The Southern Utah Museum of Art is drawing attention from around the world for it's new exhibition.
It’s not for its replicas of famous places of worship. Instead, it’s for the material used to build the replicas.
The churches displayed in the Divine Ammunition Exhibition are made out of bullets, triggers, ammunition boxes, BBs and gun stock.
"When you have weapons representing a religious institution…there is some connection in violence,” says artist Al Farrow.
Farrow says his hope is his art sparks curiosity.
“I'm hoping that that it can at least touch a life, so that people look at themselves and recognize where they where they stand in relation to these conflicts,” he says.
Farrow wanted to merge the worlds of religion and violence. He believes there’s a relationship between a religion being professed and violence that occurs, and it’s happening around the nation.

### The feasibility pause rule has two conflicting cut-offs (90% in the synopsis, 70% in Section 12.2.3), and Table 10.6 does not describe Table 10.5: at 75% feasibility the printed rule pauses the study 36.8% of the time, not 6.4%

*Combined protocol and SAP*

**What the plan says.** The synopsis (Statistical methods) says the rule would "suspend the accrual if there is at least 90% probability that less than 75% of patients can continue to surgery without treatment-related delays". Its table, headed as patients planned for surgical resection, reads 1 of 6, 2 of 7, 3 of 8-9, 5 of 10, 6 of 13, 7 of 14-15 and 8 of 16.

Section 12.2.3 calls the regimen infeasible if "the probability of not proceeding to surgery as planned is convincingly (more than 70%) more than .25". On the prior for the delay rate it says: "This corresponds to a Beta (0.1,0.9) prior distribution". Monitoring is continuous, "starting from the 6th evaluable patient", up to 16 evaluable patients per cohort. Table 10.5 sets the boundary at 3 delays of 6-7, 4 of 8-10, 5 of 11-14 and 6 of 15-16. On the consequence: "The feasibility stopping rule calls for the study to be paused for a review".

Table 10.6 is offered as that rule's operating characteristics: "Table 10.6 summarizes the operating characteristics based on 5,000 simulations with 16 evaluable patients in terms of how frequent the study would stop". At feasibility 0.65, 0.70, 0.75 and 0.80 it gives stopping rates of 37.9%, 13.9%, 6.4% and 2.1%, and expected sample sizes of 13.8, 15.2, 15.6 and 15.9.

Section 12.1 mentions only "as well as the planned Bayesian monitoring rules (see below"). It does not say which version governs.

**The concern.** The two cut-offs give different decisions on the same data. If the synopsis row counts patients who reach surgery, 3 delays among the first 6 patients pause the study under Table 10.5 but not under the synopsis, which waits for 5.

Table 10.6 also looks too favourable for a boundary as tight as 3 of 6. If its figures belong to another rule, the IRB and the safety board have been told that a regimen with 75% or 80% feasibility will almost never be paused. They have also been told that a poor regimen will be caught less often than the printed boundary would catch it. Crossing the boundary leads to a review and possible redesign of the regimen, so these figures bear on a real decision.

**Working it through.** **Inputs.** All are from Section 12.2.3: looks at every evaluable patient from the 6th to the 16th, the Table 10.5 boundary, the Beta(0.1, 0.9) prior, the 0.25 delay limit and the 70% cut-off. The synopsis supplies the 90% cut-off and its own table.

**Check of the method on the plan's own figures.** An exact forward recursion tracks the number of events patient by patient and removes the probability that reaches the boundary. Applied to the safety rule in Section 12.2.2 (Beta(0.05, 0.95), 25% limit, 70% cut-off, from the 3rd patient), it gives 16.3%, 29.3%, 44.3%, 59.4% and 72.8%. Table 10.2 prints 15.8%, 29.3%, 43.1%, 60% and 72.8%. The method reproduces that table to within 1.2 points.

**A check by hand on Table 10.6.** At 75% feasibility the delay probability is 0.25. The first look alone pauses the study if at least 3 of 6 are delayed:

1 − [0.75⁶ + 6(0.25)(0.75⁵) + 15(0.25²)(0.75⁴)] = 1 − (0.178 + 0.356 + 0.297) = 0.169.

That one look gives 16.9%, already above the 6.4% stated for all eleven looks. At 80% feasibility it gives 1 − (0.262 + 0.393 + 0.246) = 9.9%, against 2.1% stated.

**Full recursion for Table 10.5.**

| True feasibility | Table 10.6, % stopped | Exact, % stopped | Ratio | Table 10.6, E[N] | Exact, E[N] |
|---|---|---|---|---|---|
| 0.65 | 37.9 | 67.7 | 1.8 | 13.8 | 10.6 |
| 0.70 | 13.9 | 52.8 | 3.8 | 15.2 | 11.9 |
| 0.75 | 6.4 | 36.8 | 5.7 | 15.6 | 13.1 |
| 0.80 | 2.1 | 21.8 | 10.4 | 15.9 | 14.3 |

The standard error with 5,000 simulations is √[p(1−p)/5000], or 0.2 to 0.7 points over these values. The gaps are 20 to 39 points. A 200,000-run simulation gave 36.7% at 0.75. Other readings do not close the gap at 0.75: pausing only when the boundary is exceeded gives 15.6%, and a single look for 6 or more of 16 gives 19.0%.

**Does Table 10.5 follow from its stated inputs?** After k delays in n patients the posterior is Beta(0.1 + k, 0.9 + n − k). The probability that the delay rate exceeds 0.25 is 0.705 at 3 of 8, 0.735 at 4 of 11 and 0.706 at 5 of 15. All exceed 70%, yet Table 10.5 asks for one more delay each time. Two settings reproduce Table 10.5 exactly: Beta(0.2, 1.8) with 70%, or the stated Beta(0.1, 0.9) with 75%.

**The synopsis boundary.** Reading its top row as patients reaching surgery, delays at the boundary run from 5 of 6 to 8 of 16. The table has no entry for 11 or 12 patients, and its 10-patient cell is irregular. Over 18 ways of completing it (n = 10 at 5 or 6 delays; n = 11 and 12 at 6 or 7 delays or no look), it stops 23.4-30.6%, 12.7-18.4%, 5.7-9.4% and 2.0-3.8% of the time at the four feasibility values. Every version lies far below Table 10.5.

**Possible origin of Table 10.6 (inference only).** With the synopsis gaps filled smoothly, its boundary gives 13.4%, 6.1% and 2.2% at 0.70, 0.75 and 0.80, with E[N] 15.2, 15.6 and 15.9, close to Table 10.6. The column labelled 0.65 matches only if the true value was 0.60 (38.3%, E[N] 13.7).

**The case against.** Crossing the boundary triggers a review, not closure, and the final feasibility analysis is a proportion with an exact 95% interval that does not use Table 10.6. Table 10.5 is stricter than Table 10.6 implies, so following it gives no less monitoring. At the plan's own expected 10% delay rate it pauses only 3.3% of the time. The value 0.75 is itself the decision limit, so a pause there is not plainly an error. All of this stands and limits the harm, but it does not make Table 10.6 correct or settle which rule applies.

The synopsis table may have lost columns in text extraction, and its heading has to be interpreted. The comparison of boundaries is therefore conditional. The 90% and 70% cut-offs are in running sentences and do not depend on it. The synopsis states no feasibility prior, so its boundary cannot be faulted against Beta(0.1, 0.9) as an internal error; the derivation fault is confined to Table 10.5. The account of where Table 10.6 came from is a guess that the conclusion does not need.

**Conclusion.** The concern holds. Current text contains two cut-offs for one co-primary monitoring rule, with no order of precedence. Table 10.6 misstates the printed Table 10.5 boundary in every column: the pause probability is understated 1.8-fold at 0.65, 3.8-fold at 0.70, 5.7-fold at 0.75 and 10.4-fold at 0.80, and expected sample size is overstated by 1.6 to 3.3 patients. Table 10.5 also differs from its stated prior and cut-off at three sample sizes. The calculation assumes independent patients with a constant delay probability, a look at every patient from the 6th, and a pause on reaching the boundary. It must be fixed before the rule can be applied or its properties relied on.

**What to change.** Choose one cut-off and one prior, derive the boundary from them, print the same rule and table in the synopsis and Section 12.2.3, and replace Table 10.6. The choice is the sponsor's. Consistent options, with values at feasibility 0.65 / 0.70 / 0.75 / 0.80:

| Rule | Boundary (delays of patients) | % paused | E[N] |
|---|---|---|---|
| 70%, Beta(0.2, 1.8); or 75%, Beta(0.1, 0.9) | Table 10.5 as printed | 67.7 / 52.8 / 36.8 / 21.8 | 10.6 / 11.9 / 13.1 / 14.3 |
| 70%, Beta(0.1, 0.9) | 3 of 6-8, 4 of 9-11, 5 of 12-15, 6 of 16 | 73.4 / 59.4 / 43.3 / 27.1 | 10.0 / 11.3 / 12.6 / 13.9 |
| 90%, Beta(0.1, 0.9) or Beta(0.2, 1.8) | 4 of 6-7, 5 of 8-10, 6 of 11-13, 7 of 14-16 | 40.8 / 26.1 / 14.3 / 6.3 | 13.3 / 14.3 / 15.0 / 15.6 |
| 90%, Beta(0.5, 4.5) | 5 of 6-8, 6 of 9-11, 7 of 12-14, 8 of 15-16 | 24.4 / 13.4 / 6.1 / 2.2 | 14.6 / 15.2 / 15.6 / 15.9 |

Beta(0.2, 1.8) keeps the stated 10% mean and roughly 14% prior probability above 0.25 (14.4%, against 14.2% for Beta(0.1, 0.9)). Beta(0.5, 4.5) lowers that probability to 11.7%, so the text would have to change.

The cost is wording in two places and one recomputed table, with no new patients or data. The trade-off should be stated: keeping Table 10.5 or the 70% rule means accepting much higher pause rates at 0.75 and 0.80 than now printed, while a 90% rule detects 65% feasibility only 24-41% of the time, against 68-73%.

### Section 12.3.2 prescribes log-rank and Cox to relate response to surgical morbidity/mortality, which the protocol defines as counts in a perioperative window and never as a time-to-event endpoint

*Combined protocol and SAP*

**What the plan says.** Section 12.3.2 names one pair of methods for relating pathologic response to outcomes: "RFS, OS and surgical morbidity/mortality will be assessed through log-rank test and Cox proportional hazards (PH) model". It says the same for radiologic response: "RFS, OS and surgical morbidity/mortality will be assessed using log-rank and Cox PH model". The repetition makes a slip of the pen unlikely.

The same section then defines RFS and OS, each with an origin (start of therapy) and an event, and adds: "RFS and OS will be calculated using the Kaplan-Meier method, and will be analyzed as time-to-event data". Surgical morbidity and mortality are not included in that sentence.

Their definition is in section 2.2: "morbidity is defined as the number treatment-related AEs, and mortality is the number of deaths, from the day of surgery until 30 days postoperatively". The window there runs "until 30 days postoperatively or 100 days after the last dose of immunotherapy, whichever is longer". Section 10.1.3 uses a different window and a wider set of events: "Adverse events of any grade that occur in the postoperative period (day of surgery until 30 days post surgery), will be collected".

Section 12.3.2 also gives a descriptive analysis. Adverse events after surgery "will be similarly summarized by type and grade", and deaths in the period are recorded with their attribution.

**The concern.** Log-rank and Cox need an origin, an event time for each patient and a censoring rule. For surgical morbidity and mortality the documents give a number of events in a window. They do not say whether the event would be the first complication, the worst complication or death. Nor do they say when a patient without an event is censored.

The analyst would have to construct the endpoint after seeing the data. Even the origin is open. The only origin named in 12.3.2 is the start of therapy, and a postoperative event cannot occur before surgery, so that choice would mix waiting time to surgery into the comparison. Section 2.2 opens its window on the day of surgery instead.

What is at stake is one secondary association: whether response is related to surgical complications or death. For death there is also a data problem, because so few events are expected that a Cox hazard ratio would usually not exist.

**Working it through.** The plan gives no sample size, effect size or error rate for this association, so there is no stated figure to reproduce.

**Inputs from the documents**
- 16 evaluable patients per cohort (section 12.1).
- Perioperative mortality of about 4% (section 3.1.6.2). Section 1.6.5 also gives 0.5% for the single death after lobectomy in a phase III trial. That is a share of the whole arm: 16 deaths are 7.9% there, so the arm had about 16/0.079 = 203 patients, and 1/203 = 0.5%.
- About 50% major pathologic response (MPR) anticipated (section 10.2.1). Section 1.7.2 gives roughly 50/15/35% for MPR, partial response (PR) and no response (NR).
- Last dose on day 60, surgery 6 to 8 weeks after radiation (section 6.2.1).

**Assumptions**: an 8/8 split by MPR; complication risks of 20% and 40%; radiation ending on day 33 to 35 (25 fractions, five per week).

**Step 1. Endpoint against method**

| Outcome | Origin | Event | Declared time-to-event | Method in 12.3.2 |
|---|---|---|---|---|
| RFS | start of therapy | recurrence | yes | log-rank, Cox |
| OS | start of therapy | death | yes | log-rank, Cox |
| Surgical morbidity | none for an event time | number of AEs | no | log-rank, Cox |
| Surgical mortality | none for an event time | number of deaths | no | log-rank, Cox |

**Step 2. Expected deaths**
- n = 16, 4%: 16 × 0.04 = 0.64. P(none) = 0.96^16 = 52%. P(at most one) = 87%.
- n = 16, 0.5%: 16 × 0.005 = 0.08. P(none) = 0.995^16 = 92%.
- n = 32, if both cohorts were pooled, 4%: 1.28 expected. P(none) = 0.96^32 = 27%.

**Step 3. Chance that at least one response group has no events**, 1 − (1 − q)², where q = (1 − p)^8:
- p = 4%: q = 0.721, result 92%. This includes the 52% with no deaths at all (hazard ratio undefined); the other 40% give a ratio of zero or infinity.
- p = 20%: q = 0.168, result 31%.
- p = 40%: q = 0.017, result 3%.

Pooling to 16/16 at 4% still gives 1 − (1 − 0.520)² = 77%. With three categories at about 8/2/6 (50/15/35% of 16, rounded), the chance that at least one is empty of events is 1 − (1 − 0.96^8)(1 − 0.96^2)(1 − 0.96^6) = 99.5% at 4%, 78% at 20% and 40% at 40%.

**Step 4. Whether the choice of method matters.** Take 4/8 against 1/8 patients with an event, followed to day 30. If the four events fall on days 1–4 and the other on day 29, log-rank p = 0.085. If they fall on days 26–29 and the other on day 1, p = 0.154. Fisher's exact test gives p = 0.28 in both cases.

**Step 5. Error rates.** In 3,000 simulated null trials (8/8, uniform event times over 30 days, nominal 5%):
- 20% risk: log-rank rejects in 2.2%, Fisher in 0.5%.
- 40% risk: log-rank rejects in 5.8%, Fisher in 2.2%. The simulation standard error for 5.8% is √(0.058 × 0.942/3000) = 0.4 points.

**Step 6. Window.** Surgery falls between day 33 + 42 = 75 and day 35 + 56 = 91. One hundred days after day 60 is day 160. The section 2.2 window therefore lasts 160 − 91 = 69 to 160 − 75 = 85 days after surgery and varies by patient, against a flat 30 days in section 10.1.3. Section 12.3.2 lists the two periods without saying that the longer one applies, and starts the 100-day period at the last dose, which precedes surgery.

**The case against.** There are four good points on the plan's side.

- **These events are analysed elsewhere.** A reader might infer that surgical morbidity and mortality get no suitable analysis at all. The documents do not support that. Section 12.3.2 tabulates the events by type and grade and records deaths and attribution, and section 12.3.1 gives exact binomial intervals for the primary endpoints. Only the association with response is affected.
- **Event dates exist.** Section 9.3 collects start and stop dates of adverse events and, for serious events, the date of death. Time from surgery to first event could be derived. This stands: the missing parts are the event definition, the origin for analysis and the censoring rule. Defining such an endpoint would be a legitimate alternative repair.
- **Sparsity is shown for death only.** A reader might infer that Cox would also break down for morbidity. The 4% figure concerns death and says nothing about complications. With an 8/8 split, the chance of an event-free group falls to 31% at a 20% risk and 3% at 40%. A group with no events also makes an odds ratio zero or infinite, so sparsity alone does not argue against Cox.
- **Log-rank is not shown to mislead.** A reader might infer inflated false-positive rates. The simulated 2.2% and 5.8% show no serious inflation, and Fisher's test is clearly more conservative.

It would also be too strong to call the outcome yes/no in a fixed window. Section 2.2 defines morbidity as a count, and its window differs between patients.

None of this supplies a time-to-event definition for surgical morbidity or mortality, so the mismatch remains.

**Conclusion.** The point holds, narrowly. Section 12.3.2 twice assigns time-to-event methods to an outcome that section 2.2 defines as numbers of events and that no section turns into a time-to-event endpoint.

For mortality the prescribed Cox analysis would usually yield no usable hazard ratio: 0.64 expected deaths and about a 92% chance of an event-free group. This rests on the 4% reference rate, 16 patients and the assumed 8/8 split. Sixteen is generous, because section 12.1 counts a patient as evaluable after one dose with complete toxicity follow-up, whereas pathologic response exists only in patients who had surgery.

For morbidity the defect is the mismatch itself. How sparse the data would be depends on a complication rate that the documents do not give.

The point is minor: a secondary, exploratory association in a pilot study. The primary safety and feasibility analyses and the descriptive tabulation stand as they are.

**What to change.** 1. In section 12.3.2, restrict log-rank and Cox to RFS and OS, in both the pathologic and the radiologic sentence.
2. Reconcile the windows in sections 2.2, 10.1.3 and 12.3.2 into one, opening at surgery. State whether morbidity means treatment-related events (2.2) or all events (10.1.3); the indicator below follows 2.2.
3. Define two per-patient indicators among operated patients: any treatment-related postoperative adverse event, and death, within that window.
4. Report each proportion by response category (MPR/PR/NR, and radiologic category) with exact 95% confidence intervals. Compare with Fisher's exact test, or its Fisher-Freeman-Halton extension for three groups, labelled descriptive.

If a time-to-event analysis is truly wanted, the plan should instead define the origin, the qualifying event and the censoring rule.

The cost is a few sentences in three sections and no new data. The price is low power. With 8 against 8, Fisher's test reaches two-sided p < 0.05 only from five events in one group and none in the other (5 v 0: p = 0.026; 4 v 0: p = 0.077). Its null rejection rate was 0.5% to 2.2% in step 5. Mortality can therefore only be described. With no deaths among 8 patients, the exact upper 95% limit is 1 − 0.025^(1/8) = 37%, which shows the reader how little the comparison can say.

Many of these sculptures are large and weigh over 1,500 pounds.
"We had to squeeze in a forklift into the gallery so that we could actually lift some of these pieces,” says curator Jessica Farling.
But it’s the tiny details that catch you off guard.
"Most of them, all except the Islamic pieces, have objects in the interior,” Farrow says. “Usually use a Bible open to revelation."
Some buildings are replicas of real buildings like the Great Synagogue of Europe in Brussels.
"This definitely invites and invokes people to come back over and over and spend more time with each piece, and I mean, it's a lot to digest," Farling says.